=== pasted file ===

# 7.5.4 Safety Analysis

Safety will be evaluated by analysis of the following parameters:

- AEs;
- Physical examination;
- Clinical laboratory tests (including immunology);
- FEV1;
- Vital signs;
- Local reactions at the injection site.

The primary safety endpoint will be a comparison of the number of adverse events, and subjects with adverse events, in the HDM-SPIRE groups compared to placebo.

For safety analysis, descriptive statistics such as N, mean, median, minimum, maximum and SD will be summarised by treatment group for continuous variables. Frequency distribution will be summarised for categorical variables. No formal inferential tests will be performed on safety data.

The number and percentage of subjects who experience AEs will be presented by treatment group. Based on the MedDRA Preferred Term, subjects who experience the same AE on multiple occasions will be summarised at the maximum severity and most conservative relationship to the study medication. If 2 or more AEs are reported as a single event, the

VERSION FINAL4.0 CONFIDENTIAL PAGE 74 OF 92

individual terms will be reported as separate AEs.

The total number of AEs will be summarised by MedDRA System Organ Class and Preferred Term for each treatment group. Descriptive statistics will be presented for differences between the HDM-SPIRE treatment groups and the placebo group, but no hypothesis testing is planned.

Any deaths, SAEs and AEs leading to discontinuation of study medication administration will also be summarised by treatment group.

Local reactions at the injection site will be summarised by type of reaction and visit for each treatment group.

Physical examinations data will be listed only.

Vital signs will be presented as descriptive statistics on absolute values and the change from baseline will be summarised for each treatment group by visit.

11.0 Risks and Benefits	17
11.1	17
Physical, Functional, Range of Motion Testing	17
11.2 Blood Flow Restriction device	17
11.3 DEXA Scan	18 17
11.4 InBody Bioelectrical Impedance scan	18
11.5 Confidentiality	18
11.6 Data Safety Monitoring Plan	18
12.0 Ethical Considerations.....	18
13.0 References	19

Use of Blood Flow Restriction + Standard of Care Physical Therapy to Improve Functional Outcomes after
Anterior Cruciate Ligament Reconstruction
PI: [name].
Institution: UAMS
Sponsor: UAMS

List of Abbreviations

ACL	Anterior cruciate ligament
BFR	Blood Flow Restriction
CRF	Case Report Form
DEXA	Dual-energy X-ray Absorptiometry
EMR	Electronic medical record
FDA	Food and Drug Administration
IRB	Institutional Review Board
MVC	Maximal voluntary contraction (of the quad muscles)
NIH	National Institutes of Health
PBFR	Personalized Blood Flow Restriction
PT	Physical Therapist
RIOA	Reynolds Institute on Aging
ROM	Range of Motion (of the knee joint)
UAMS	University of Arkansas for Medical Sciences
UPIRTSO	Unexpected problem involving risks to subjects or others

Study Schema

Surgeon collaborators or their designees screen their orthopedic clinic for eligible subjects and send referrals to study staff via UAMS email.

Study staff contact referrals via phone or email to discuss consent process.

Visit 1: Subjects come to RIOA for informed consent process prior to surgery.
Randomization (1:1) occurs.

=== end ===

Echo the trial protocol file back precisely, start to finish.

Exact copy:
# 7.5.4 Safety Analysis

Safety will be evaluated by analysis of the following parameters:

- AEs;
- Physical examination;
- Clinical laboratory tests (including immunology);
- FEV1;
- Vital signs;
- Local reactions at the injection site.

The primary safety endpoint will be a comparison of the number of adverse events, and subjects with adverse events, in the HDM-SPIRE groups compared to placebo.

For safety analysis, descriptive statistics such as N, mean, median, minimum, maximum and SD will be summarised by treatment group for continuous variables. Frequency distribution will be summarised for categorical variables. No formal inferential tests will be performed on safety data.

The number and percentage of subjects who experience AEs will be presented by treatment group. Based on the MedDRA Preferred Term, subjects who experience the same AE on multiple occasions will be summarised at the maximum severity and most conservative relationship to the study medication. If 2 or more AEs are reported as a single event, the

VERSION FINAL4.0 CONFIDENTIAL PAGE 74 OF 92

individual terms will be reported as separate AEs.

The total number of AEs will be summarised by MedDRA System Organ Class and Preferred Term for each treatment group. Descriptive statistics will be presented for differences between the HDM-SPIRE treatment groups and the placebo group, but no hypothesis testing is planned.

Any deaths, SAEs and AEs leading to discontinuation of study medication administration will also be summarised by treatment group.

Local reactions at the injection site will be summarised by type of reaction and visit for each treatment group.

Physical examinations data will be listed only.

Vital signs will be presented as descriptive statistics on absolute values and the change from baseline will be summarised for each treatment group by visit.

11.0 Risks and Benefits	17
11.1	17
Physical, Functional, Range of Motion Testing	17
11.2 Blood Flow Restriction device	17
11.3 DEXA Scan	18 17
11.4 InBody Bioelectrical Impedance scan	18
11.5 Confidentiality	18
11.6 Data Safety Monitoring Plan	18
12.0 Ethical Considerations.....	18
13.0 References	19

Use of Blood Flow Restriction + Standard of Care Physical Therapy to Improve Functional Outcomes after
Anterior Cruciate Ligament Reconstruction
PI: [name].
Institution: UAMS
Sponsor: UAMS

List of Abbreviations

ACL	Anterior cruciate ligament
BFR	Blood Flow Restriction
CRF	Case Report Form
DEXA	Dual-energy X-ray Absorptiometry
EMR	Electronic medical record
FDA	Food and Drug Administration
IRB	Institutional Review Board
MVC	Maximal voluntary contraction (of the quad muscles)
NIH	National Institutes of Health
PBFR	Personalized Blood Flow Restriction
PT	Physical Therapist
RIOA	Reynolds Institute on Aging
ROM	Range of Motion (of the knee joint)
UAMS	University of Arkansas for Medical Sciences
UPIRTSO	Unexpected problem involving risks to subjects or others

Study Schema

Surgeon collaborators or their designees screen their orthopedic clinic for eligible subjects and send referrals to study staff via UAMS email.

Study staff contact referrals via phone or email to discuss consent process.

Visit 1: Subjects come to RIOA for informed consent process prior to surgery.
Randomization (1:1) occurs.